Scientists and students to conduct first live, interactive public broadcasts from the Arctic Ocean

A team of natural and social scientists, supported by 25 post-secondary students from the U.S. and Canada, will study vital signs of a rapidly changing the Arctic Ocean this summer, and offer the public a chance to share the experience in real time.

Information source and photograph: Northwest Passage Project – Press release

The innovative, 18-day Northwest Passage Project research expedition will depart on July 18 from the U.S. Air Base in Thule, Greenland, aboard the Swedish Icebreaker Oden, returning to Thule August 4 after a 2,000 nautical mile voyage through the Northwest Passage (itinerary below).
On the Oden, operated by the Swedish Polar Research Secretariat (SPRS,, the team will collect water, ice, and air samples to improve understanding of the effect of climate warming on the environment and biodiversity in the Canadian Arctic Archipelago.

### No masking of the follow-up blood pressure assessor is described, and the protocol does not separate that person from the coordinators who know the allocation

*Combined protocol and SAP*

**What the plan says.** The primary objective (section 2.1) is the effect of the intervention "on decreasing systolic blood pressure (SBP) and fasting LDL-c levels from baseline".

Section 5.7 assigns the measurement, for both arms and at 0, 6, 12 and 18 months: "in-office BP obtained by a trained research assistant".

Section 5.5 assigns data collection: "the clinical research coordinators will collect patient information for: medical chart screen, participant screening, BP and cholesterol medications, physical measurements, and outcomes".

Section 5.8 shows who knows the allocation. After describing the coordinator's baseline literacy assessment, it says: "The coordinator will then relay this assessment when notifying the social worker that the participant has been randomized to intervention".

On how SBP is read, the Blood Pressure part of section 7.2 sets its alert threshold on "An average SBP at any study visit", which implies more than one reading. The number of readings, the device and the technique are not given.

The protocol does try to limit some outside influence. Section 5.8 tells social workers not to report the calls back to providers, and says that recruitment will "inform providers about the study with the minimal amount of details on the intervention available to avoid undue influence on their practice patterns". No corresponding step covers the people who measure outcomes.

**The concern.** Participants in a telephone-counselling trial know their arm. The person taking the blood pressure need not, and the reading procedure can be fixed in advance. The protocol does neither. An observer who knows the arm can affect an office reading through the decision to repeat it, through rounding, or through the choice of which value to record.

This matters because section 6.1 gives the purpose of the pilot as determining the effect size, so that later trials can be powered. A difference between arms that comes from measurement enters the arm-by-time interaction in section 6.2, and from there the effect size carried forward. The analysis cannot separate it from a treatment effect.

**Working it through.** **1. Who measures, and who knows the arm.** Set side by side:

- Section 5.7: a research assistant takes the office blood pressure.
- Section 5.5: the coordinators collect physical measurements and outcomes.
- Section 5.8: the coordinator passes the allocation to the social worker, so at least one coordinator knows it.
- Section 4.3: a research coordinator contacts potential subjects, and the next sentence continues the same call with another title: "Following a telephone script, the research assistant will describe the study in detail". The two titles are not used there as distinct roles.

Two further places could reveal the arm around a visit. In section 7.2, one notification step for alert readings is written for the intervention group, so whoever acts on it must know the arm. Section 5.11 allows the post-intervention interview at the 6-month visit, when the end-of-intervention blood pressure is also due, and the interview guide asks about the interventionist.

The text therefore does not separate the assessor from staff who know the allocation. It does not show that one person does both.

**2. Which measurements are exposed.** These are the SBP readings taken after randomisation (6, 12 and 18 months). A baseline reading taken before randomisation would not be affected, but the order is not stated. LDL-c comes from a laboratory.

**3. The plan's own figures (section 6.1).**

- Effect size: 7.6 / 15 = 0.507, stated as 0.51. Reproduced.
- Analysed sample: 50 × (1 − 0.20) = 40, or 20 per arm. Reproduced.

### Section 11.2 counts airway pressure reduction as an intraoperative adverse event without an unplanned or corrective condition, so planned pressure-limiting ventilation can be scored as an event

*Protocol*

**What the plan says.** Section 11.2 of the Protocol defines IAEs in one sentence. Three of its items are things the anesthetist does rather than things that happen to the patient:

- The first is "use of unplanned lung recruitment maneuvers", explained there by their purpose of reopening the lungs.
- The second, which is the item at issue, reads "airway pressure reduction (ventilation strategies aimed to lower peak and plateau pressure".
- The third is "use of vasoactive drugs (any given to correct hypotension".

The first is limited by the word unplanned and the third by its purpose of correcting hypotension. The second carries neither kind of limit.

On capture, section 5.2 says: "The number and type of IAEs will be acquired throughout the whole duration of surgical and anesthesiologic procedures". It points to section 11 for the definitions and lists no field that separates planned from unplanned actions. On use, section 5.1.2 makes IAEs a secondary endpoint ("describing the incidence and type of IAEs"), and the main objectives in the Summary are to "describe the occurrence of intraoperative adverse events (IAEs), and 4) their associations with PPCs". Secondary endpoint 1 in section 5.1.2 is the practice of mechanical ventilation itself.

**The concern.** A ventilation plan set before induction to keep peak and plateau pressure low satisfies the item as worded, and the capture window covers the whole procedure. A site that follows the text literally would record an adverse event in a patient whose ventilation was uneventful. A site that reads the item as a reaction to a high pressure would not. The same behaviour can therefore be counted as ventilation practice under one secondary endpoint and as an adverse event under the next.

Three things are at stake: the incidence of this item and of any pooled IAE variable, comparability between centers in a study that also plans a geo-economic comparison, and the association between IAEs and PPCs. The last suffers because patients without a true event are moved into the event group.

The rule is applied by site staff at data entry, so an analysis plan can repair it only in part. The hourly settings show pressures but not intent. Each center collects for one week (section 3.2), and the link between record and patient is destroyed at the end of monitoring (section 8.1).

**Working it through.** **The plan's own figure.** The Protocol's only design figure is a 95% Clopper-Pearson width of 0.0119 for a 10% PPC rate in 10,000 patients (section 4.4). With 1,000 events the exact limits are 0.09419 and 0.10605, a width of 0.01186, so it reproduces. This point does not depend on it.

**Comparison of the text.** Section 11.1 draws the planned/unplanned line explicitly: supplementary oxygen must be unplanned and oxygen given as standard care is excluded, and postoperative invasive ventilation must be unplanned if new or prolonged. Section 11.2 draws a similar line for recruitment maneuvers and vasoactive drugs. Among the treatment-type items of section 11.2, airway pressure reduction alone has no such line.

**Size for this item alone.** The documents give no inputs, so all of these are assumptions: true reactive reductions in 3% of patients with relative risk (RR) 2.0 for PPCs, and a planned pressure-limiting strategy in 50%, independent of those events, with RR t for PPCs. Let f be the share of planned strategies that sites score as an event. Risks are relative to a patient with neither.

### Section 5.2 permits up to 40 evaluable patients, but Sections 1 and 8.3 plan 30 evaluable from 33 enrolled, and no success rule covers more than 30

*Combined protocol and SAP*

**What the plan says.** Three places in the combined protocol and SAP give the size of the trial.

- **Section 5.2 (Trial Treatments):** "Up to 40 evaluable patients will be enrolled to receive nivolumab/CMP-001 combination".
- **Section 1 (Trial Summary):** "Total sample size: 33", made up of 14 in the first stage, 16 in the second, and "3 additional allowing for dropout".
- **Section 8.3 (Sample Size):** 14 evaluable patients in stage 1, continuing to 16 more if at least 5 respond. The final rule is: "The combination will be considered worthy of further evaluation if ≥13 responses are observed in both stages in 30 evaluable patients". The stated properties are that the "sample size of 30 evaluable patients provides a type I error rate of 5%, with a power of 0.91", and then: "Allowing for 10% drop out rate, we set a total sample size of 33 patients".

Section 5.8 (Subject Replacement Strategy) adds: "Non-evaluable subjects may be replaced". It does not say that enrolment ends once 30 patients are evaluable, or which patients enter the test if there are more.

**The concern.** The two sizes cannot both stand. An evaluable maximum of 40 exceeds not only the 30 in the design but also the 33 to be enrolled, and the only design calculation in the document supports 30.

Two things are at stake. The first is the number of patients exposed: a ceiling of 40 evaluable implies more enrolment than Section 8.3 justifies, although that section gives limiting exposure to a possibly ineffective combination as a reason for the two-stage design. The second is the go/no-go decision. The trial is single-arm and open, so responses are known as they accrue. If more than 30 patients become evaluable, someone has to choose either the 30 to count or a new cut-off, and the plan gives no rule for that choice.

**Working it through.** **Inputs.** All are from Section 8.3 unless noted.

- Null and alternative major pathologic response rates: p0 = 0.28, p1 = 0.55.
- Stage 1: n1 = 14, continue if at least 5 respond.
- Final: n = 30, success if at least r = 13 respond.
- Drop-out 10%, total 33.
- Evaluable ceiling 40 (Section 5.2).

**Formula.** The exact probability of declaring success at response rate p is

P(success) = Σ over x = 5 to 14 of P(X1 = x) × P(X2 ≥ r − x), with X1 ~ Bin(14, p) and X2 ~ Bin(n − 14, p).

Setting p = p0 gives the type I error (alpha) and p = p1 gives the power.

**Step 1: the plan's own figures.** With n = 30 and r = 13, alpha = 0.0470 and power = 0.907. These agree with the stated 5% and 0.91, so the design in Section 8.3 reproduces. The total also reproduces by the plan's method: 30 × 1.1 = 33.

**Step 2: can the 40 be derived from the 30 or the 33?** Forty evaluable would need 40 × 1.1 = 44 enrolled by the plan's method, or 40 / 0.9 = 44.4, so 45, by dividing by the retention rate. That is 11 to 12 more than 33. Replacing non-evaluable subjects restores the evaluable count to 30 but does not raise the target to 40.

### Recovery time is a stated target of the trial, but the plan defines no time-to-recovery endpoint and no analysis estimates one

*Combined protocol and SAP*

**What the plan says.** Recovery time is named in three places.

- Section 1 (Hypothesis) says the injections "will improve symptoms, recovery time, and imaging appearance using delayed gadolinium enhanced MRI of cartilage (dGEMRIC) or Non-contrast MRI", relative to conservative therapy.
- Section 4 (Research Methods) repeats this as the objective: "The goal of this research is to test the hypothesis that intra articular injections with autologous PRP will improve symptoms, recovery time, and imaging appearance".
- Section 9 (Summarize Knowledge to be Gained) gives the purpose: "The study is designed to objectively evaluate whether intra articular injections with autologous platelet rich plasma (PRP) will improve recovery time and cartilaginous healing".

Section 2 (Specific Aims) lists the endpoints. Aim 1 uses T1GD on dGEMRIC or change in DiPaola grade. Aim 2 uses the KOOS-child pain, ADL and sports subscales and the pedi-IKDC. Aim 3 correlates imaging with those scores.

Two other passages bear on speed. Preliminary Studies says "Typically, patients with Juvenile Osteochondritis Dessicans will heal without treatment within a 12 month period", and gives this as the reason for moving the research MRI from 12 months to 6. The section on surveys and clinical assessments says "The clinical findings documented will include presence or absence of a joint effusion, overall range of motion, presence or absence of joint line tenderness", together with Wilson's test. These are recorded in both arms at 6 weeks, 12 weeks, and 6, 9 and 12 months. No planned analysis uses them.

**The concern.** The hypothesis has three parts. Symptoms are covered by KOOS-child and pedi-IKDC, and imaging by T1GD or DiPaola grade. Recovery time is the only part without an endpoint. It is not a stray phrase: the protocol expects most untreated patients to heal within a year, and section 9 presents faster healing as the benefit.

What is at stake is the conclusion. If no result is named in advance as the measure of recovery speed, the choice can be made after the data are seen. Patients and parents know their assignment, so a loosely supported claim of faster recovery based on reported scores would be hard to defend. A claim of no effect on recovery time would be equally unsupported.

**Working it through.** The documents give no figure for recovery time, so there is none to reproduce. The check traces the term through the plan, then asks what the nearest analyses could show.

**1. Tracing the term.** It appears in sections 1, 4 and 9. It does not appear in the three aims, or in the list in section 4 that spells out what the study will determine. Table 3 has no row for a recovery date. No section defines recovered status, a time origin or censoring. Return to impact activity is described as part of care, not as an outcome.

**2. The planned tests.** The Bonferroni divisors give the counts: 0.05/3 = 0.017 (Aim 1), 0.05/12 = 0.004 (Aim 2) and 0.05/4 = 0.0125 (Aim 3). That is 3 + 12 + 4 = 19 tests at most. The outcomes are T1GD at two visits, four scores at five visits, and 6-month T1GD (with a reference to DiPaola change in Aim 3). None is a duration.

Led by the University of Rhode Island’s Inner Space Center (ISC), with major funding from the U.S. National Science Foundation and additional support from the Heising-Simons Foundation, the expedition will include the first-ever live, interactive broadcasts from the Northwest Passage.  

Public audiences in the USA and worldwide will have unprecedented ways to interact with the expedition’s shipboard participants in real time, including via 3 Facebook Live broadcasts.

Full details of the Project’s public broadcast and more information on the research:

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